A new environment
In recent years, there’s been an exponential growth of cloud computing, resulting in company data increasingly being stored on remote, external drivers. The CIO must broker these external services, though without their previous veto power. Bottom line–the CIO is no longer the only technology gatekeeper. According to Forbes, by 2018 the average IT department will have the majority of their apps and platforms (60%) on the cloud.
Besides cloud computing, CIOs need to harness big data analytics, navigate mobile computing requirements and help create new collaboration platforms. CIOs understand that technology now drives systems. At a department level, it may seem that old legacy systems are still the way to go. However, in our new world of automation and augmented digital intelligence, machines are increasingly shaping our digital systems.
The CIO as business strategist
- CIOs report they now spend about 30% of their time as a business strategist, but believe that should rise to 70%. They see their new strategic consulting role as critical to developing a high-performance, digital workplace. In addition, they want an expanded role in product development.
- To fulfill their growing internal consulting role, the CIO must become familiar with the business processes of each business unit. Doing so makes it possible for them to win the influence they need to help ensure that department heads procure the best technology.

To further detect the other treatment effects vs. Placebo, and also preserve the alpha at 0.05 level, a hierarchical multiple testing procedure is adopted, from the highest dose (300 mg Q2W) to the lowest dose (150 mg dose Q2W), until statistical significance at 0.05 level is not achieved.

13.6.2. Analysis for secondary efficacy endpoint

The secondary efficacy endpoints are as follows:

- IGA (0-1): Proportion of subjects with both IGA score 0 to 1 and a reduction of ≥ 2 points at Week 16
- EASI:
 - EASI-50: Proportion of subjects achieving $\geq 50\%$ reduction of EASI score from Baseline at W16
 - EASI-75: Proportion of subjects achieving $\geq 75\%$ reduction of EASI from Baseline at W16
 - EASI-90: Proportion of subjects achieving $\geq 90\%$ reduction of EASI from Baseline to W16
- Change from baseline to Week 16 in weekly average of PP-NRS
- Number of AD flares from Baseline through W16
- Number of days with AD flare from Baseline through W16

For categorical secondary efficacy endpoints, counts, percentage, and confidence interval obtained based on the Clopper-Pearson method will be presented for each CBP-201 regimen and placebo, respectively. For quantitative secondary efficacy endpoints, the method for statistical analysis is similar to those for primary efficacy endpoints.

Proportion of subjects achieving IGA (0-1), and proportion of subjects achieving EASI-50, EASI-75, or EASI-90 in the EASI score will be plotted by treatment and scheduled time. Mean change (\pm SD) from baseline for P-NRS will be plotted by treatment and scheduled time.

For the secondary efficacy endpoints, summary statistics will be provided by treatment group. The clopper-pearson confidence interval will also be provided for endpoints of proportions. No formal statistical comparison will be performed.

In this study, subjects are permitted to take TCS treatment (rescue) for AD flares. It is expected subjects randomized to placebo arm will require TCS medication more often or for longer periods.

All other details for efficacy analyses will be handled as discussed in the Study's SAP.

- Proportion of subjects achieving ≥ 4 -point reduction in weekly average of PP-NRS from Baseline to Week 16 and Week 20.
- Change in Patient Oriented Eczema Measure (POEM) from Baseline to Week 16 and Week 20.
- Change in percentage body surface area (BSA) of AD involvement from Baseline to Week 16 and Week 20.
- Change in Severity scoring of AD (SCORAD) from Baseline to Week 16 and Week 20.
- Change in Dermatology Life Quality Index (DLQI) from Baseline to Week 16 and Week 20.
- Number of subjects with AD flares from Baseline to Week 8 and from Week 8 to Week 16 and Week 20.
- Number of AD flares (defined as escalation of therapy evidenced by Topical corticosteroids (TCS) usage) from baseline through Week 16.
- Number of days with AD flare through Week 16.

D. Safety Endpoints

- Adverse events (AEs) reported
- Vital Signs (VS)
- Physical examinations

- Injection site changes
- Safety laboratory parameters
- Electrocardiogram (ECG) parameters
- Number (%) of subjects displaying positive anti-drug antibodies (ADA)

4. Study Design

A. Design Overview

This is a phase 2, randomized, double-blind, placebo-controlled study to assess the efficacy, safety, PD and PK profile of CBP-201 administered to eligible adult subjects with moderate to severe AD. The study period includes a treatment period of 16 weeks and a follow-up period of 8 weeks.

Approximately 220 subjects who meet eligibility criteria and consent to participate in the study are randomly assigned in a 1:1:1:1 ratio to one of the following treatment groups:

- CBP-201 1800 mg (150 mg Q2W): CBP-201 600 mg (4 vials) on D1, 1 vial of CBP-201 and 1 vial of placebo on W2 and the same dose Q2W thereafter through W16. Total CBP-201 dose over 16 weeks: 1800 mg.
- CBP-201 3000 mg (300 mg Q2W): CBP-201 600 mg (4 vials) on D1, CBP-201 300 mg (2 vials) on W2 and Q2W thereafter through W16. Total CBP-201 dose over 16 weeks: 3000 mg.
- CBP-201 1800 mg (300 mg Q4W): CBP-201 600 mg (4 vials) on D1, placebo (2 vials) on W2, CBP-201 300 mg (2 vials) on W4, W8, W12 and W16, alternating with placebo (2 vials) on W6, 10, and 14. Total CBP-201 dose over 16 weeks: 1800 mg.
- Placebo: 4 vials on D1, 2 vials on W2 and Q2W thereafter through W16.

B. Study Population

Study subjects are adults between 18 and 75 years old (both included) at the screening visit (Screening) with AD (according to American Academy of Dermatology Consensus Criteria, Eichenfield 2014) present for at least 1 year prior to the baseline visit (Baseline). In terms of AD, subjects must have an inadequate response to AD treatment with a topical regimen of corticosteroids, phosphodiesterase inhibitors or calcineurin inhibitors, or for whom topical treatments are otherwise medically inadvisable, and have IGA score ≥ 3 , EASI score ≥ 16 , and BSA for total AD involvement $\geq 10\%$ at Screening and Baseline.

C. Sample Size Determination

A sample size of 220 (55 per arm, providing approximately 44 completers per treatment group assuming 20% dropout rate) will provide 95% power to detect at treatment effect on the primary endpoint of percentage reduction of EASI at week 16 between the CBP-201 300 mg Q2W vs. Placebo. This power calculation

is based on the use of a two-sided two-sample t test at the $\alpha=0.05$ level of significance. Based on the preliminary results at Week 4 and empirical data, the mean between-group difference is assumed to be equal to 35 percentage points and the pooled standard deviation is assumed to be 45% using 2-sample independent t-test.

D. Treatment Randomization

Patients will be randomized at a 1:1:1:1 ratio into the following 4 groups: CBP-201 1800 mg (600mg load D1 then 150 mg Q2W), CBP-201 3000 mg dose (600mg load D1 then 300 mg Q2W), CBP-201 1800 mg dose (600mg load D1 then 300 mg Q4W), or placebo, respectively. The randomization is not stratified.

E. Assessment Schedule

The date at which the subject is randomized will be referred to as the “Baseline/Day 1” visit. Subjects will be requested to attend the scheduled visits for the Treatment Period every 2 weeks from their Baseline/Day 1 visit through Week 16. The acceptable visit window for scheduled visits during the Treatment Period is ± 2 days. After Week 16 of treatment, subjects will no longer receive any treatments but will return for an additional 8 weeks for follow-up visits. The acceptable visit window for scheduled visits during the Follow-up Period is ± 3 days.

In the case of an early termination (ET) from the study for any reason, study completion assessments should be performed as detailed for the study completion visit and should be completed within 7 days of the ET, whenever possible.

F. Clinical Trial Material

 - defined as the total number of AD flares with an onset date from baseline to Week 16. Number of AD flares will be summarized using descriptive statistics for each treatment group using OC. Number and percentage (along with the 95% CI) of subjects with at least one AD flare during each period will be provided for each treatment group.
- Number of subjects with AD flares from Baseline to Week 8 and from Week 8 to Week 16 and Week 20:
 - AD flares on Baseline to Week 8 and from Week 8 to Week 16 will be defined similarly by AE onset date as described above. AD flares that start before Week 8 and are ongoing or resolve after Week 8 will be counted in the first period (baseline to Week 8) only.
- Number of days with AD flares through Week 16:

- In the new model, IT operates as a movie studio, bringing together internal business units with other organizations which do most of the work. Leading such an organization requires a wide scope of knowledge and exemplary communication skills.
- IT needs to ensure that all systems, whether remote or legacy –are fast, responsive, and user-friendly, operating within a set of general parameters.
- Finally, when a business unit goes against CIO advice and purchases the wrong product, giving users metrics to track system efficiency can, in time, help them make a better choice.
Greatly expanded 21st-century responsibilities now require CIOs to focus on strategic management and cross-silo collaboration. One arguable setback–CIOs no longer have veto power over new external systems, so must persuade department heads to collaborate with them in evaluating their best vendor options.
THREE KEY CHALLENGES